Kaupe back home with Rainbow Wahine

Maui High grad ‘has come in and taken over’ shortstop says Hawaii coach Coolen

Nawai Kaupe runs the bases during the University of Hawaii’s slate of exhibition games last weekend at Rainbow Wahine Softball Stadium. Kaupe, a graduate of Maui High School, transferred to UH after two seasons at Washington. UNIVERSITY OF HAWAII ATHLETICS photo

Nawai Kaupe has come home and Bob Coolen has found his shortstop.

Kaupe, a 2017 Maui High School graduate, debuted for the University of Hawaii softball team over the weekend in the Fall Preseason Classic.

The junior transfer from Washington batted second in each of four games, going 3-for-8 with four runs and one RBI on a home run that cleared the 40-foot net beyond the fence before landing in the bullpen area at Rainbow Wahine Softball Stadium.

“It feels amazing to be back at home,” Kaupe said between classes in Manoa on Wednesday. “I’m back in my element. I haven’t touched the Hawaii softball field since states (in 2017). So, it’s just a big welcoming home for me.”

While she is paying her way through school as a walk-on this fall semester, she has been granted a scholarship by Coolen, the veteran coach of the UH program who offered Kaupe a scholarship out of high school before withdrawing it when she got her offer from Washington.

Nawai Kaupe batted 3-for-8 with four runs and one RBI, on a towering home run, during the Rainbow Wahine’s Fall Preseason Classic last weekend.

Kaupe enjoyed a promising start as a Husky, hitting .254 as a freshman with four home runs and 11 RBIs in 42 games, 16 of which were starts. As a sophomore, she hit just .113 in 36 games, 29 of which were starts — she had two homers and nine RBIs last season.

She appeared in two Women’s College World Series for the Huskies — UH has been to the WCWS just once in its history, in 2010.

After her struggles as a sophomore, Kaupe felt the strong tug of her home state, so she contacted longtime UH assistant coach Deidre Wisneski — “She’s an actual aunty to me, she’s my father’s cousin,” Kaupe said — about the possibility of playing for the Rainbow Wahine.

“To me, coming from a huge Mainland program, I think it’s more comfortable for me to play back at home and represent Hawaii, have ‘Hawaii’ on my chest this time,” she said. “I think that’s a big impact for me and I’m ready to move on to the next chapter of how I’m going to do this season.”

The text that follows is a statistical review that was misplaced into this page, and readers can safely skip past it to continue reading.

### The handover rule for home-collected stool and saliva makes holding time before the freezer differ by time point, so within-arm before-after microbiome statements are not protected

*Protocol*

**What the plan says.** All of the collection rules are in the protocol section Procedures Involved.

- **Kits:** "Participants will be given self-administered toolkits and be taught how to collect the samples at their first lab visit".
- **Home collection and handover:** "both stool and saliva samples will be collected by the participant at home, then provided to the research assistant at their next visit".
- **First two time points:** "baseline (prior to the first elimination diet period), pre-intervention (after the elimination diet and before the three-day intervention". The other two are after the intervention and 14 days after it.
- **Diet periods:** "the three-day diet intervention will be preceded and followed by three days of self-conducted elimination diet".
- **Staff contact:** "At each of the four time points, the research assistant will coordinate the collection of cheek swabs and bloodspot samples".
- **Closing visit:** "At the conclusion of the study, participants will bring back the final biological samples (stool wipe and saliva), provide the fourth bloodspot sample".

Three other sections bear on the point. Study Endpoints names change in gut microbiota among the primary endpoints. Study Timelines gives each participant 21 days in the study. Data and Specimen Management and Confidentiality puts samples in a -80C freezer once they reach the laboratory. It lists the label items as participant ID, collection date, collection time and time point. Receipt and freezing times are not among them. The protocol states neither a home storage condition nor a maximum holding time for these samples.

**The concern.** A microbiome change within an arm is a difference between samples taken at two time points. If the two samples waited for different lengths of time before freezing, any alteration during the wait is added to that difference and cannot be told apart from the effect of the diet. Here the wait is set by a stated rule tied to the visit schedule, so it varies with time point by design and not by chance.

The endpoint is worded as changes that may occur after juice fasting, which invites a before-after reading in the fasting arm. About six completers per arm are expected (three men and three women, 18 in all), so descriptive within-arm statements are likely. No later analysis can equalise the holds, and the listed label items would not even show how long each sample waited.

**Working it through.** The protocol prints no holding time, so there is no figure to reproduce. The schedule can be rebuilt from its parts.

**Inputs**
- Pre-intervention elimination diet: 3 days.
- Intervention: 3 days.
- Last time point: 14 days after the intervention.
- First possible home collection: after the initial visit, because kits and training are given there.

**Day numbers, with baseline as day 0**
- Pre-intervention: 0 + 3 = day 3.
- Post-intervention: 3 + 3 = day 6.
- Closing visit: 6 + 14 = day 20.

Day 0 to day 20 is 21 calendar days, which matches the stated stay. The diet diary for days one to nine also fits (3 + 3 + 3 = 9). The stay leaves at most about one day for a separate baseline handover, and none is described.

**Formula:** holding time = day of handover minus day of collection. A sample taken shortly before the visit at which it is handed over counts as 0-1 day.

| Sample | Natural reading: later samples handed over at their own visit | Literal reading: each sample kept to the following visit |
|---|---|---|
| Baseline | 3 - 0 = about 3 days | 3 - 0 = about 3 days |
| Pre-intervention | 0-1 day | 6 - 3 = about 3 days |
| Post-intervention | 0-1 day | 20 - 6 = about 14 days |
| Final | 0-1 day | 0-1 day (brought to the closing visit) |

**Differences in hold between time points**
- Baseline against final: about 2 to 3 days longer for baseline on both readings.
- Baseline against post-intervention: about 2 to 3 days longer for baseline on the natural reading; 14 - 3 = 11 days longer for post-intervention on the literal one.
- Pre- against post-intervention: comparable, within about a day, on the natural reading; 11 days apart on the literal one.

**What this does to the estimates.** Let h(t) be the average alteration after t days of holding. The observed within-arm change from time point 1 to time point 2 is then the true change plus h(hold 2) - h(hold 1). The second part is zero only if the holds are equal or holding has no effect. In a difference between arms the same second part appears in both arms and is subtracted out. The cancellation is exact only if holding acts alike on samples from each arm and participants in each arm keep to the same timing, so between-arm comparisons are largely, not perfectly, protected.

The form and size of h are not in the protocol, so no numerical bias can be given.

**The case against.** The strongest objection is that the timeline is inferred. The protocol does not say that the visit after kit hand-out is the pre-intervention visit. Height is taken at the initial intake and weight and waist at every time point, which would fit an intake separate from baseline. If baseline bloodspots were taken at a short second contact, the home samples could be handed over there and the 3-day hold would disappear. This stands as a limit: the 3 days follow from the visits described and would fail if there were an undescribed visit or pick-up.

Coolen welcomed her with open arms.

“Hearing that Nawai wanted to come home — the NCAA (transfer) portal has opened up this sort of black hole that all these recruits are now going into that, it changed their recruiting as a coach because you never know who’s going to contact you saying, ‘I’d like to come to your program for my last year or two years, or even three years because things didn’t work out where I was at,’ “ Coolen said. “For Nawai it was a matter of her contacting my associate head coach, Dee Wisneski, and sort of putting out on the table that she wanted to come home and play for the Rainbows.

“It was a shock to me because we had recruited her, we offered her a scholarship and then she went to a tournament when she was on a club-ball team. She was listed as not having committed anywhere and that’s when Washington jumped into the foray. … That’s when I took the offer off the table because we weren’t going to play that game where ‘I already have something in hand, but I’m going to see what else is out there.’ “

Coolen understands the situation.

“I get where players want to go to Power 5 programs, but I just needed to know that I had a shortstop coming in, which obviously didn’t work out a couple years ago,” he said.

Now Coolen has the player who can solidify the middle of his defensive lineup.

“This year we were bringing in all kinds of players,” Coolen said. “We brought in three middles to sort of stop the bleeding there in regards to up-and-down play (at shortstop). … Then when I heard Nawai was coming back it was like instantaneous: ‘We have a shortstop.’ “

Coolen has been instantly granted a player with knowledge and game experience that is impossible to duplicate.

“Nawai has come in and taken over at shortstop,” Coolen said. “She has experience at the highest level in our collegiate sport and it just brings a ton of sort of knowledge for all our other players and she has to be able and capable of giving that back: What does it take to get to that next level?”

Kaupe is ready to help however she can.

“I’m going to do the best that I can from the experiences that I have from the University of Washington and the experiences that I’ve gained from going to the College World Series twice,” she said. “I’m ready to just help the best that I can.”

One of the players that Kaupe will be reunited with is former Maui High teammate Cira Bartolotti — the freshman pitcher/outfielder transferred to Kapolei for her last two years of high school before signing with UH.

“That is going to be another interesting and fun and an exciting sight to see, especially for Maui,” Kaupe said. “She was actually shocked when I stepped on the field and when I came in and she saw the email that coach Bob sent and it had my name on it. I asked her questions about UH, like, what made her want to stay home? She just said, ‘It was a comfortable decision, family was here. It’s just culturally more comfortable here,’ so she didn’t want to leave.”

* Robert Collias is at rcollias@mauinews.com.


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